Moldova is a country lying in the north eastern corner of the Balkan region of Europe.
Its capital city is Chișinău, located in the south of the country.
The Capital, Chisinau
Formerly known as Bessarabia, this region was an integral part of the Romanian principality of Moldavia until 1812, when it was ceded to Russia by the sultan of the Ottoman Empire. Bessarabia remained a province of the Russian Empire until after World War I, when it became a part of Greater Romania, and it reverted to Russian control in 1940–41 and again after World War II.
It was then joined to a strip of formerly Ukrainian territory, the Moldavian Autonomous Soviet Socialist Republic, on the left bank of the Dniester River to form the Moldavian Soviet Socialist Republic. Upon the collapse of the Soviet Union in August 1991, this republic declared its independence and took the name Moldova. It became a member of the United Nations in 1992.
Since its independence in 1991, Moldova has been beset with an array of challenges stemming from four problematic situations. First, the country has sought to establish a viable state where no tradition of self-government and sovereignty had existed before.
Second, without a local political tradition, it was difficult to agree on a constitution and to find political leaders untainted by association with the highly centralised, authoritarian Soviet Union.
Third, the transition from a controlled economy to a free market economy has been rocky. A largely agricultural economy based on state and collective farms had been developed under Soviet rule. When many of these farms were broken up and turned over to individuals after independence, considerable dislocation, loss of productivity, and allegations of corruption resulted.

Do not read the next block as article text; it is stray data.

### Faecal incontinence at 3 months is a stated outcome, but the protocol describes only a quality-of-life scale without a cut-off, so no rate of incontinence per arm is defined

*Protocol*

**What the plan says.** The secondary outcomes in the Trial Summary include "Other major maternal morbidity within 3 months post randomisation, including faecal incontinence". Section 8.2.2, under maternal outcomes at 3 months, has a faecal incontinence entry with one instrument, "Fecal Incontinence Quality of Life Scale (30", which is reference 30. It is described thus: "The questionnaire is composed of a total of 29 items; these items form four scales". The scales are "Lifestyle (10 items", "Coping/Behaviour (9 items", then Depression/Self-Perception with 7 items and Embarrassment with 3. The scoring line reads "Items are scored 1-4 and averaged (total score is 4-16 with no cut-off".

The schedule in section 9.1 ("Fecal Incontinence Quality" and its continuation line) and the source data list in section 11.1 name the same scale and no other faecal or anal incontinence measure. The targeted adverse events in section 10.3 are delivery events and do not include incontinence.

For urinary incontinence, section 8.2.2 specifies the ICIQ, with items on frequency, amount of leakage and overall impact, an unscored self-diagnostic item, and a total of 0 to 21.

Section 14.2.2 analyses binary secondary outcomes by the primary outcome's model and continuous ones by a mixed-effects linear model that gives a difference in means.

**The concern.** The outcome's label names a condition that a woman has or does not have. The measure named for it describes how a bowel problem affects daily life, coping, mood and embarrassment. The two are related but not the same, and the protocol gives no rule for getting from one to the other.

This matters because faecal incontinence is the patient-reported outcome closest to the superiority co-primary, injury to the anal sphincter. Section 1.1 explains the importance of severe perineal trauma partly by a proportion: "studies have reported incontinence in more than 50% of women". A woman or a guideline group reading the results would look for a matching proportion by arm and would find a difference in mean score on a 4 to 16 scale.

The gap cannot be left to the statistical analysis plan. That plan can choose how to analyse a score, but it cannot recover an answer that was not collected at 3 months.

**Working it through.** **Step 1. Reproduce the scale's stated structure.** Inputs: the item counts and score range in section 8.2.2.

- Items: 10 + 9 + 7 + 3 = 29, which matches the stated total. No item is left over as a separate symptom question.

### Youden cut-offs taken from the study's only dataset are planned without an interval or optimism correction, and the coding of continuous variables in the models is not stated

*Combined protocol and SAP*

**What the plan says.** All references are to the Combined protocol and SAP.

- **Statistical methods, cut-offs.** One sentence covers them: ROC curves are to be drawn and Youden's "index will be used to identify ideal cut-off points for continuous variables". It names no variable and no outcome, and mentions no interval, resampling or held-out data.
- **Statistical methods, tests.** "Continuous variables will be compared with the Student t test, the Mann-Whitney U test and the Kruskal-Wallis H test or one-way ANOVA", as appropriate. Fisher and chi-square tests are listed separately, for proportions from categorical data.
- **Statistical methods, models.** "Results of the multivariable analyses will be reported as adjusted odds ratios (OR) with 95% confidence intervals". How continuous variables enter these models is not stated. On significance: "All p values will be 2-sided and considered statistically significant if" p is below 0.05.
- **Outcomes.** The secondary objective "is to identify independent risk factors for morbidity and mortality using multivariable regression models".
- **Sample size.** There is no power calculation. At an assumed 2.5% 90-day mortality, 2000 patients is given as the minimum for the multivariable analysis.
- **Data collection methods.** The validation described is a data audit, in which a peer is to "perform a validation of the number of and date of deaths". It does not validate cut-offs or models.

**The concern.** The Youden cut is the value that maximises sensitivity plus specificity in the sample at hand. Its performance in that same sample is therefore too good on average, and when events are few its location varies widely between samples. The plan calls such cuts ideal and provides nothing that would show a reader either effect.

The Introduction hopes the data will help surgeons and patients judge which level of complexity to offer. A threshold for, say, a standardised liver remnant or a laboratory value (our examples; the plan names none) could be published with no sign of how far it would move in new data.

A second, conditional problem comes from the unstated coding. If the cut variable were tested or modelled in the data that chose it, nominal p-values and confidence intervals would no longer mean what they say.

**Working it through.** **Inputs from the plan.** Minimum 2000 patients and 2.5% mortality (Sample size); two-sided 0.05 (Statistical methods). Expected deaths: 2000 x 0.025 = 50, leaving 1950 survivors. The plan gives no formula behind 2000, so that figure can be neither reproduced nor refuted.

Finally, the economic transition was further impeded by the fact that much of Moldovan industry was located in the separatist region of Transnistria, which had proclaimed independence in 1990, resulting in a brief civil war. Although a cease-fire was declared in 1992, relations remained tense between Moldova and Transnistria, and Russian troops are still present in the security zone. Transnistria is also the source of much of the countries electricity, which has been cut off at various times. Thus, Moldova’s road to nationhood has remained bumpy—from the first efforts at nation-building to the country’s pursuit of peace and prosperity in the 21st century.